The public should be shown images of ranting homophobes whose secondary traits and beliefs disgust middle America. These images might include: the Ku Klux Klan demanding that gays be burned alive or castrated; bigoted southern ministers drooling with hysterical hatred to a degree that looks both comical and deranged; menacing punks, thugs, and convicts speaking coolly about the “fags” they have killed or would like to kill; a tour of Nazi concentration camps where homosexuals were tortured and gassed.

A campaign to vilify the victimizers is going to enrage our most fervid enemies, of course. But what else can we say? The shoe fits, and we should make them try it on for size, with all of America watching.

Most people who have been influenced by Kirk and Madsen’s agenda have never even heard of these men. But that’s not unusual. As John Maynard Keyes once wrote (a quote that can be attributed to him), “Practical men, who believe themselves to be quite exempt from any intellectual influence, are usually the slaves of some defunct economist. Madmen in authority, who hear voices in the air, are distilling their frenzy from some academic scribbler of a few years back.” (Anyone who doubts the influence of Kirk and Madsen is welcome to try to find an area of their blueprint that was not adopted and implemented by LGBTQ activists over the past 30 years.)

The people who are demonizing Christians for not supporting homosexual behavior—many of whom are Christians themselves—are doing so largely because of the plan that Kirk and Madsen put in place. Presuming themselves to be independent thinkers “quite exempt from any intellectual influence” they are nevertheless carrying out a rather loathsome plan that was put in place before many of them were even born.

This is the reality that religious believers must recognize. We are not facing a new, unexpected challenge to religious liberty. This campaign of vilification was put in place more than three decades ago in order to normalize and institutionalize a life-destroying, soul-crushing form of sinful behavior. We may be shocked that on this issue some Christians are more influenced by an obscure essay they’ve never read than the book that contains the Word of God. But those are the facts that we must accept.

Fortunately, our blueprint for a counter-response was put in place a couple of thousand years ago.

First, we must not respond to the vilifying of religious believers by vilifying others. Instead, we are to love and pray for them (Matthew 5:44).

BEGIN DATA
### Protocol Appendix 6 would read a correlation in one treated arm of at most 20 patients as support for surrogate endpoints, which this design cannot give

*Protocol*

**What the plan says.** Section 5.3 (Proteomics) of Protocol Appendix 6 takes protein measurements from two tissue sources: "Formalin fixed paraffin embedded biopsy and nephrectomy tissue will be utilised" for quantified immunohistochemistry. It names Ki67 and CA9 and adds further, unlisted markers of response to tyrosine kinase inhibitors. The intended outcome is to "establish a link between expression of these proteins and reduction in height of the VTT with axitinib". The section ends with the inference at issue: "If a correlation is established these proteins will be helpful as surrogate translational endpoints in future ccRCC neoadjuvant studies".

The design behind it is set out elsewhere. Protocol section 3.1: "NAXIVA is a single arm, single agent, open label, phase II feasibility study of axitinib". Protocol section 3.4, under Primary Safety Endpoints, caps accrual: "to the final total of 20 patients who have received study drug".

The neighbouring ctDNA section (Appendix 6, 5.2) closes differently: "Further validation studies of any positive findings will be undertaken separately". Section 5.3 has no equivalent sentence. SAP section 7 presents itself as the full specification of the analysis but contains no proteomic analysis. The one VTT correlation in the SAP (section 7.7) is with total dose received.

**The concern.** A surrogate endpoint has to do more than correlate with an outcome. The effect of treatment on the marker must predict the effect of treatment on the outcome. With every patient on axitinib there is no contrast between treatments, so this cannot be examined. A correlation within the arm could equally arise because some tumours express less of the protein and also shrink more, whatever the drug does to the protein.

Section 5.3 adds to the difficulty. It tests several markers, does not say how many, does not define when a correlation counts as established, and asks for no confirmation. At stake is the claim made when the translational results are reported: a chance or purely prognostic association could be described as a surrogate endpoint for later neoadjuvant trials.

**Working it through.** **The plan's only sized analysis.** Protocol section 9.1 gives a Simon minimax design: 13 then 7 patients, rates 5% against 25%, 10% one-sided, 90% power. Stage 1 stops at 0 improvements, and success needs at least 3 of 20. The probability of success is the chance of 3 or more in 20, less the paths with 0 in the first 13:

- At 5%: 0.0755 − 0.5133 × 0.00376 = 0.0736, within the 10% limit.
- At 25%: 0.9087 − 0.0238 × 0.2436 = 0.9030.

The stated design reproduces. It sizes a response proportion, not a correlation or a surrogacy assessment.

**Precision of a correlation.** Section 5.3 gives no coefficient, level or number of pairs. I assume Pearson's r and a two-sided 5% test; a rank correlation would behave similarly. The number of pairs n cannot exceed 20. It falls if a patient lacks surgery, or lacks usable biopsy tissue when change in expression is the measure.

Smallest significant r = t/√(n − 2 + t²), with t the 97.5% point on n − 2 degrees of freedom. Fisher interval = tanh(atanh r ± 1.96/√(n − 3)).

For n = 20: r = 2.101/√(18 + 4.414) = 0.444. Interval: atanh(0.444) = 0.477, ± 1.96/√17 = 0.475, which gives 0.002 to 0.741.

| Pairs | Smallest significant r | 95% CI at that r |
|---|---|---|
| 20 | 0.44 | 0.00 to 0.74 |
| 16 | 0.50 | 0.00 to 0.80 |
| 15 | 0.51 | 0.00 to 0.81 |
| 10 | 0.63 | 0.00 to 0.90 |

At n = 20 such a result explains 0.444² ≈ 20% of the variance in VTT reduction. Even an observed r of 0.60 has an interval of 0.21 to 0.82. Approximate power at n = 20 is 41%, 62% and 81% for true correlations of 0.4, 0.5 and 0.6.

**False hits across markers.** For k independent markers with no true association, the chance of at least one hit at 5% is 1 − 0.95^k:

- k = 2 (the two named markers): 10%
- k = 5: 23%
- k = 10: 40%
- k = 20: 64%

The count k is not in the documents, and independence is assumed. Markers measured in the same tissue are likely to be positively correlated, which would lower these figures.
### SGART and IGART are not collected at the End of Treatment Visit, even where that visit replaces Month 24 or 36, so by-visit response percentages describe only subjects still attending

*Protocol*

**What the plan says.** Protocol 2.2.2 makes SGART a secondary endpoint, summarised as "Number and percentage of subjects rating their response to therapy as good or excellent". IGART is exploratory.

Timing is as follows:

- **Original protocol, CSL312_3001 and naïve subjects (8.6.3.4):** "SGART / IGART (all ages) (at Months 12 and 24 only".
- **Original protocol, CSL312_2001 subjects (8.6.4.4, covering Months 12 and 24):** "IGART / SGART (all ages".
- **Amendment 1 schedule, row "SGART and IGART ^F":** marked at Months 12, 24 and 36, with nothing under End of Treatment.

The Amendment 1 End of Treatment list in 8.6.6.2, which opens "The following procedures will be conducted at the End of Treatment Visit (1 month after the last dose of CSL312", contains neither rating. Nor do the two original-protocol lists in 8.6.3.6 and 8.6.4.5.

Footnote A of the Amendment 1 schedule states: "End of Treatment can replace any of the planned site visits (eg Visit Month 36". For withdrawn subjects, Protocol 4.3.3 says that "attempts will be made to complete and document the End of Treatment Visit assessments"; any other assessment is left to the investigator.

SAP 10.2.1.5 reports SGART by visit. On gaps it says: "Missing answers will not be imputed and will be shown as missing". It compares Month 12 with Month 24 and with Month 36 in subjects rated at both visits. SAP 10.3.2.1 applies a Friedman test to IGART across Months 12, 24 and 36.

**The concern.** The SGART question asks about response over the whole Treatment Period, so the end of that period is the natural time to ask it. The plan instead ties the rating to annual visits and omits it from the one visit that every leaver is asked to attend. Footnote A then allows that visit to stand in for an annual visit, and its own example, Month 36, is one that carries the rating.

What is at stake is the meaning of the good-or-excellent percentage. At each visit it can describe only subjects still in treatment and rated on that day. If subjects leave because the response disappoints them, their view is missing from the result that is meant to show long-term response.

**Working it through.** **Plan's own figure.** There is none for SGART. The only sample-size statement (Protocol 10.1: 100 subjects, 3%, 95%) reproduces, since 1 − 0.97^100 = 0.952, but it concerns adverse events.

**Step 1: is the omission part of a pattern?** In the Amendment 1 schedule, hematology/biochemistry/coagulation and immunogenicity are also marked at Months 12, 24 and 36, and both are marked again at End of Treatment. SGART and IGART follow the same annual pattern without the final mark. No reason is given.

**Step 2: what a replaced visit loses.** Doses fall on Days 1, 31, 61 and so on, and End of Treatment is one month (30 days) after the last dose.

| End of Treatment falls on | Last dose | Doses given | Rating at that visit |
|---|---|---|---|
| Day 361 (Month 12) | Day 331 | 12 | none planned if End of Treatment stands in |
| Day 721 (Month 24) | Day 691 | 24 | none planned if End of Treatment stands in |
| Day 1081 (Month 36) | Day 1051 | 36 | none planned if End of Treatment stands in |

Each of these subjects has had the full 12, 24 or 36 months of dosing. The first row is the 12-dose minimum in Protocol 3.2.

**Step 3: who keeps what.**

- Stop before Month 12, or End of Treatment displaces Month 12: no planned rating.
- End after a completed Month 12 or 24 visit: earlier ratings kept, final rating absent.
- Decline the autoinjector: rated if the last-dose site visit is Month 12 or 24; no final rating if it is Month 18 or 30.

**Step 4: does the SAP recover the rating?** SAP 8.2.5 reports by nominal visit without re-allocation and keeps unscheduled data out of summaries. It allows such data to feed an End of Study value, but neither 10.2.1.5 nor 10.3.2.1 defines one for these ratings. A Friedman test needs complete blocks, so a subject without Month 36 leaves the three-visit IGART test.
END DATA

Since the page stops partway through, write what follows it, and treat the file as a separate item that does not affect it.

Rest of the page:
Second, we must show love to our neighbor by pleading and encouraging them to oppose engaging in actions that invoke God’s wrath (Psalm 5:4-5; Romans 1:18).

Third, we must make it clear that while we may be required to tolerate ungodly behavior, we cannot endorse it, for then we too have become suppressers of the truth. We must make it clear that we cannot love our neighbor and want to see them excluded from the kingdom of Christ (Eph. 5:5).

Fourth, we must preach the gospel to our own brothers and sisters who are helping to champion and lead the cause of unrighteousness in whatever forms it takes. We must renew the Christian conscience and develop it into a bulwark against sin. We must be careful that we don’t merely focus on those who attempt to excuse and normalize one particular form of sin while we are excusing and normalizing our own preferred forms of sin

We may lose this particular fight against the normalization of homosexual behavior. We may be forced to sacrifice our consciences on an altar of idolatrous sexuality. But if we are forced to do so we should joyfully count it all as loss for the excellency of the knowledge of Christ Jesus (Phil. 3:8). We know that in the age soon to come Christ will triumph over all sin and death, and that those who belong to him will be the only people on the “right side of history.”

About the Author

Joe Carter serves as a communication specialist for the Ethics and Religious Liberty Commission. You can follow him on Twitter at @joecarter.


  1. george canady Reply

    wouldn’t it be refreshing to see a conservative write an honestly researched piece about the historical fear and hatred within the true church and how the Bible can help us lead out publicly in repentance of our own in house sins first. Perhaps then from a position of humble forgiveness…….

    • Patrick Reply

      Is this an issue (now fight) that we as Christians sought out? Hardly. Your comments are so unclear. How exactly does having sin in the church preclude the church from witnessing to the holiness of God and his atonement though Christ? If it ever did, I would dare say we would never day anything to the outside world.